When my daughter started kindergarten, I offered to be the legislative chair for her elementary school PTA. Although I had been a litigator prior to staying home with my children, I felt out of place. I kept quiet those first few months until we learned our school board planned to cut the arts. Selected to speak before the board, I arrived with my written speech. With legs shaking behind the lectern and my voice quivering, I began. When a school board member smiled at me, I instantly relaxed and found the courage to forge on. Thus began my journey as an advocate.
As the years passed, I found my voice and my passion. I learned quickly that our school board did not always have the power of the purse nor did it originate all the various policies; many came from our Board of Supervisors or the General Assembly. I learned the players and studied the issues. I wrote articles in our parent newsletter, organized forums, and began writing letters to the editor. And I spoke: attending town halls, testifying at hearings, and meeting with elected officials. When a group of parents blocked our first-year high school students from accessing two books, a group of us formed the Right to Read. We spoke passionately at school board meetings and made it a campaign issue in the Board of Supervisors race. Our efforts paid off: we helped elect a candidate who did not agree with censorship and changed the policies of our school system.
On April 16, 2007, my family lost a very dear friend in the Virginia Tech tragedy. My advocacy refocused and I carefully cultivated relationships with legislators at the state and federal level on both sides of the aisle. I scheduled meetings with them and members of their staff. I drafted language for bills I wanted passed and asked legislators on both sides of the aisle to sponsor them. I then arranged to meet with committee members or wrote to them to encourage them to pass the bills out of committee. I traveled to testify at subcommittee and committee hearings. I learned the art of compromise as opponents fought back, but I never yielded on the core reason behind the bill. Even when bills went to conference committee or were in front of the governor’s desk, I negotiated and pleaded. Sometimes I lost, but many times I won.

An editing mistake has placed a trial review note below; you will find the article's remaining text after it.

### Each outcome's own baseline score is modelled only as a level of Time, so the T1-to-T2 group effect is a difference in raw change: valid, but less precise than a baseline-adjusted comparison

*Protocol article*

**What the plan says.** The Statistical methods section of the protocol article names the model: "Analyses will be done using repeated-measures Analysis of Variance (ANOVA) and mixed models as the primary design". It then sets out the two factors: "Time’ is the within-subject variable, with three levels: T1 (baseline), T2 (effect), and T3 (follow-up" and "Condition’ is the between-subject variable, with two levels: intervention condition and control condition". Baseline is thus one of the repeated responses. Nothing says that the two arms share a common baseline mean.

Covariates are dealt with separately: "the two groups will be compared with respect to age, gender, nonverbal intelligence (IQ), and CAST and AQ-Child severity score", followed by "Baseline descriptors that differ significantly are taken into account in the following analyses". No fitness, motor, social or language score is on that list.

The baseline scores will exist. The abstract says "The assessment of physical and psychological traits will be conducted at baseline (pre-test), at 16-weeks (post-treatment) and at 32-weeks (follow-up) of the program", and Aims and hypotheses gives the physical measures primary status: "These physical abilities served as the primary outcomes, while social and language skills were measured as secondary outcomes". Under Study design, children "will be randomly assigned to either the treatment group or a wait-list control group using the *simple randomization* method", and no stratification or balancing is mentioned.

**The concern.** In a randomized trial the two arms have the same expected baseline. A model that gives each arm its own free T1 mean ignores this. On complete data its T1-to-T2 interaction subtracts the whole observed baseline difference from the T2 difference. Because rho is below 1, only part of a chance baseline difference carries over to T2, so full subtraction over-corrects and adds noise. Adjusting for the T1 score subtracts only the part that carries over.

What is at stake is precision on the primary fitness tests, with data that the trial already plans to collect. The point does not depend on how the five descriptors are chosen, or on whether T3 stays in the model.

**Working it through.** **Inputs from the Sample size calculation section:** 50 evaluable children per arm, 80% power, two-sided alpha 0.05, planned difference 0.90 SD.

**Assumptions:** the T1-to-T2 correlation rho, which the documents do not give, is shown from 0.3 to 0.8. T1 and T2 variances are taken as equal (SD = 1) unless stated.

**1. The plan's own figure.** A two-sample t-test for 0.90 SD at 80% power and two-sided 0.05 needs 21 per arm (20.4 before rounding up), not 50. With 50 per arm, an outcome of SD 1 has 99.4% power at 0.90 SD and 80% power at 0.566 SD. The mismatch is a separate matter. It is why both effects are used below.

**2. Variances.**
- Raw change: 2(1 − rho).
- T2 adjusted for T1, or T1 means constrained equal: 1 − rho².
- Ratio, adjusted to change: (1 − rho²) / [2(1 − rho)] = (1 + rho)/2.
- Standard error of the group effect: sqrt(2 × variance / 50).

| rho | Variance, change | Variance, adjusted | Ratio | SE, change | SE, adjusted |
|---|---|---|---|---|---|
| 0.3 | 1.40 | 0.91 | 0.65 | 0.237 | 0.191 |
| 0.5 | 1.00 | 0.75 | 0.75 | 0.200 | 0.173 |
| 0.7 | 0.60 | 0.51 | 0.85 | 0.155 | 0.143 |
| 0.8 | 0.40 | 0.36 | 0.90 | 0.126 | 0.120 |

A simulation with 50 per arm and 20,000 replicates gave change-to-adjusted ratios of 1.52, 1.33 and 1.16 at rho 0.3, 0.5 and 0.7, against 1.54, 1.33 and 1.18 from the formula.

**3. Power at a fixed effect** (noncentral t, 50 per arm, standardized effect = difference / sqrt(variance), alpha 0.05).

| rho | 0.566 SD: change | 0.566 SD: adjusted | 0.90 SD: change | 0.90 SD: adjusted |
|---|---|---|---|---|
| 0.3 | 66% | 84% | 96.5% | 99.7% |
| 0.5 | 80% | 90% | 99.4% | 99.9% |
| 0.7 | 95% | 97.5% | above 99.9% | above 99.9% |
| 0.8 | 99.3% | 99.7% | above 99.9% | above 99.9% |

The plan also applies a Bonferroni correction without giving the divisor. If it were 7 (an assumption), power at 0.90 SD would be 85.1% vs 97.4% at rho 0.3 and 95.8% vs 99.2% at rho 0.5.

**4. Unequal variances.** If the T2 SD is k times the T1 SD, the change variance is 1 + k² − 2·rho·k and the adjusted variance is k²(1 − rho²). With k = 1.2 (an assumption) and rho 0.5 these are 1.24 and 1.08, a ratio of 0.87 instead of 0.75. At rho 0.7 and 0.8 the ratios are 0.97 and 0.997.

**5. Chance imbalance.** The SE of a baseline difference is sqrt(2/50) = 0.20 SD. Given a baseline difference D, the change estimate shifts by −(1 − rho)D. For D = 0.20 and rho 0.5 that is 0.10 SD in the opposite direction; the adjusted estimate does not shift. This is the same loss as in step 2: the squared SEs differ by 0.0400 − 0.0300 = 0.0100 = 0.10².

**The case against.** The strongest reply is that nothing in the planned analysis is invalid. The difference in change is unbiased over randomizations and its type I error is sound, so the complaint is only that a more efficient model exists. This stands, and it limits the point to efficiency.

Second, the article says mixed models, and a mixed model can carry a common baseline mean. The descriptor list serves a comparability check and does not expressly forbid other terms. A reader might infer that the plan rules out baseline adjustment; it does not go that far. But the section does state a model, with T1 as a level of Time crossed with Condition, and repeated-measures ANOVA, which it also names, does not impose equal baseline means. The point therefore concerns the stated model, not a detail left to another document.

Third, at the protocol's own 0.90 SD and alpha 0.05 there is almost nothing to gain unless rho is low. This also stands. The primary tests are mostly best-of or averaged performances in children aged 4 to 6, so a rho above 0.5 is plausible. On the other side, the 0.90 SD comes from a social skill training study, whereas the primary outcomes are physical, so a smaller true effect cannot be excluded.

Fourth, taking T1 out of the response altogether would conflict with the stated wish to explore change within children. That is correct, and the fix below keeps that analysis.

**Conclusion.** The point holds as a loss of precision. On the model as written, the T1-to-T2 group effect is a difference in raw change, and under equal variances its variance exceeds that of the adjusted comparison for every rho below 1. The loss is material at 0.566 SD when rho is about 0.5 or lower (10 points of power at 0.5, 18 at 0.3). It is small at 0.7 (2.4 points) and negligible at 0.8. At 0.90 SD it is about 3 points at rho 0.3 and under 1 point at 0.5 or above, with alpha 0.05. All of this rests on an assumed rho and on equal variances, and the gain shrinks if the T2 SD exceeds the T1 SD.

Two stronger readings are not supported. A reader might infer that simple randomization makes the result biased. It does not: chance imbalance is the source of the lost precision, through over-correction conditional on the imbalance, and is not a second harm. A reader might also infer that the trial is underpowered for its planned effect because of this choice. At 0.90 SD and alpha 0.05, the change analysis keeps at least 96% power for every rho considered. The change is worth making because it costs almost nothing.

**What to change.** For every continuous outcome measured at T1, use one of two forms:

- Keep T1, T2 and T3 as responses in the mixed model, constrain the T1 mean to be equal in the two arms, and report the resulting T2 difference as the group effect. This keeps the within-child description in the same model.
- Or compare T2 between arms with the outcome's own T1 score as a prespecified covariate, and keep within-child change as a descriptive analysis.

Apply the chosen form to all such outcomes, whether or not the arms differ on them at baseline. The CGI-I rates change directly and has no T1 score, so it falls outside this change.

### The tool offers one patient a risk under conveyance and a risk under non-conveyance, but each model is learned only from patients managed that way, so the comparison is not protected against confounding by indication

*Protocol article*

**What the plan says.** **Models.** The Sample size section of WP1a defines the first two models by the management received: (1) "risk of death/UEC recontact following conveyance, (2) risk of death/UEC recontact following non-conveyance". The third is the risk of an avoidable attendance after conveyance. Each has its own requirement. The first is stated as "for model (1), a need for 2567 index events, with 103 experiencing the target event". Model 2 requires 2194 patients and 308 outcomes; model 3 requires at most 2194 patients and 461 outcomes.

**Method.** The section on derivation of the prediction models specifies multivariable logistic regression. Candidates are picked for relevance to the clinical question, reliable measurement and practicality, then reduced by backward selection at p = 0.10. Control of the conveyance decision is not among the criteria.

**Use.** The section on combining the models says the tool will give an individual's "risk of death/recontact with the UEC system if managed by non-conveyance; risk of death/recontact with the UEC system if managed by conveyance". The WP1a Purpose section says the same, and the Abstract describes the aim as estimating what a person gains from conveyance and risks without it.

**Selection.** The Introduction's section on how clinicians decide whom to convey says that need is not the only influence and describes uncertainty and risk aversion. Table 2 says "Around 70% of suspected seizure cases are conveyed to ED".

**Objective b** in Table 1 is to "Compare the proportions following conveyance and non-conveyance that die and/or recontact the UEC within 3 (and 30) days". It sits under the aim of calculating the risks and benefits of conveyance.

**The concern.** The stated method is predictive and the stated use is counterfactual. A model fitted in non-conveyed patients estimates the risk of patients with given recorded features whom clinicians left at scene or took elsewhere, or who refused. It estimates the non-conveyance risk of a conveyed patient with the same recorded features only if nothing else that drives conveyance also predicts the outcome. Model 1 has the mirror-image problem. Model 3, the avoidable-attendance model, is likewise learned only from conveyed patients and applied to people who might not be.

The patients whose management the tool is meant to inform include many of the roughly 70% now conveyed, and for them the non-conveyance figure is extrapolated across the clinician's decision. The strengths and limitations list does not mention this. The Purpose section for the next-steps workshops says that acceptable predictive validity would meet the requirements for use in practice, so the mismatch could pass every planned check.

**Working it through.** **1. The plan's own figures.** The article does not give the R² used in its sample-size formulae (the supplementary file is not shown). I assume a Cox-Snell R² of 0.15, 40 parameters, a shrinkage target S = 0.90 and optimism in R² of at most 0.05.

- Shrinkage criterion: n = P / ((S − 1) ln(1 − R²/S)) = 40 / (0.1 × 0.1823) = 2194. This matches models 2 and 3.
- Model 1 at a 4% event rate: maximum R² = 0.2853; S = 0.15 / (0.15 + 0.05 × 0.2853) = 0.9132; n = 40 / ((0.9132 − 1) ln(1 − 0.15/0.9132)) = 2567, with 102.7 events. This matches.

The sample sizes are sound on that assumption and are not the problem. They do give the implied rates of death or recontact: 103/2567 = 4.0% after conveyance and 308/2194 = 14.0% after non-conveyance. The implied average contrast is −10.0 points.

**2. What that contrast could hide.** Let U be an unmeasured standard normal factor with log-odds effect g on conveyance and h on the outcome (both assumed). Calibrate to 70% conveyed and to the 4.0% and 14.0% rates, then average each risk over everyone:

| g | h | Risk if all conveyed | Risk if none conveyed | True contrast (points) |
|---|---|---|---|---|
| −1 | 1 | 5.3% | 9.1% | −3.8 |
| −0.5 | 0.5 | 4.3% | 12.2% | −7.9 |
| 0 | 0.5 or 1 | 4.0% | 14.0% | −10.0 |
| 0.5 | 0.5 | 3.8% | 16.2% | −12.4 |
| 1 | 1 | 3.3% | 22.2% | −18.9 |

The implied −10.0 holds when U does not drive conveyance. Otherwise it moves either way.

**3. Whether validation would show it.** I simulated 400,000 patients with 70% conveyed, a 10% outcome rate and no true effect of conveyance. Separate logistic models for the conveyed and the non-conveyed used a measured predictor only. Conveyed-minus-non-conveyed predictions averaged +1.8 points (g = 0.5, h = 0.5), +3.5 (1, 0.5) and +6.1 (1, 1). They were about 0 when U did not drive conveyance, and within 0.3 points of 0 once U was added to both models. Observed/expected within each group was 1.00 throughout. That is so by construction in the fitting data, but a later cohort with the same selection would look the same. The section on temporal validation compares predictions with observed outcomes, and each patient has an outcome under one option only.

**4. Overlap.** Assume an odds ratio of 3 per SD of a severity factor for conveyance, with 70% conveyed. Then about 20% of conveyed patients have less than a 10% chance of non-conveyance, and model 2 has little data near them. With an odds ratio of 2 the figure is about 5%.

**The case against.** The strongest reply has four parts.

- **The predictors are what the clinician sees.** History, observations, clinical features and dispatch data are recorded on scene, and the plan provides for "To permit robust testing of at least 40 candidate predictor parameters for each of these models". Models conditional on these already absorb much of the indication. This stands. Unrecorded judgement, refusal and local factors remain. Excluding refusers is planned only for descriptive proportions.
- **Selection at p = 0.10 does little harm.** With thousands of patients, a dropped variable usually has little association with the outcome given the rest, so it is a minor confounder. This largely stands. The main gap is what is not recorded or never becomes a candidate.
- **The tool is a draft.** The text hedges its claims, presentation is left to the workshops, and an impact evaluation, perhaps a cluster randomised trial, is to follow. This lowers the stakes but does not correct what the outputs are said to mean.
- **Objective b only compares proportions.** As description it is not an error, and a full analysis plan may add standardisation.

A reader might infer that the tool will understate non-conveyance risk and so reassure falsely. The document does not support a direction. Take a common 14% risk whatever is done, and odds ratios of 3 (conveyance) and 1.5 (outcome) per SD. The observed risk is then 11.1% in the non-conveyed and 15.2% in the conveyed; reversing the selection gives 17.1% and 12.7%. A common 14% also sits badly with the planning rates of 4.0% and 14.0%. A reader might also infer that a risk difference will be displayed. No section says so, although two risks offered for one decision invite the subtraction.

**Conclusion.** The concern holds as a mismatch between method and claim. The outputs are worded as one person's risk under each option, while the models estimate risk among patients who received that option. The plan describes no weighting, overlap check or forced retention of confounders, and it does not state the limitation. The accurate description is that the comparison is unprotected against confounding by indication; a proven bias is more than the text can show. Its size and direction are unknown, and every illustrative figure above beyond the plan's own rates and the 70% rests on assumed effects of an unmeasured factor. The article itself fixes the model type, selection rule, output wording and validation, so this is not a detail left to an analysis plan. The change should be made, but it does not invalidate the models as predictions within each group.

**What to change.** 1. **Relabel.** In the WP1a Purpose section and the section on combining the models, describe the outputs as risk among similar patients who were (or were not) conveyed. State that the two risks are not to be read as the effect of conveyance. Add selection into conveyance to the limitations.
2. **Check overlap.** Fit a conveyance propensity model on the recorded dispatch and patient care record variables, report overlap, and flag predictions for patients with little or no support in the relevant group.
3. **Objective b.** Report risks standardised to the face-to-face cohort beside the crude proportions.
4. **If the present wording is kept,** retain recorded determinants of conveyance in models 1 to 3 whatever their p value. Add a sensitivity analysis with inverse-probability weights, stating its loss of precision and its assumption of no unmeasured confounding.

Advocacy is hard; at times it is exhausting and disheartening. But it is one of the most exhilarating things I have ever done. I know that because of my efforts and those of my colleagues, laws have been passed and policies changed that have made a difference in the lives of many. What is so beautiful about this country is that we can speak up and we can write to others. Everyone can make a difference. You just have to take that first step.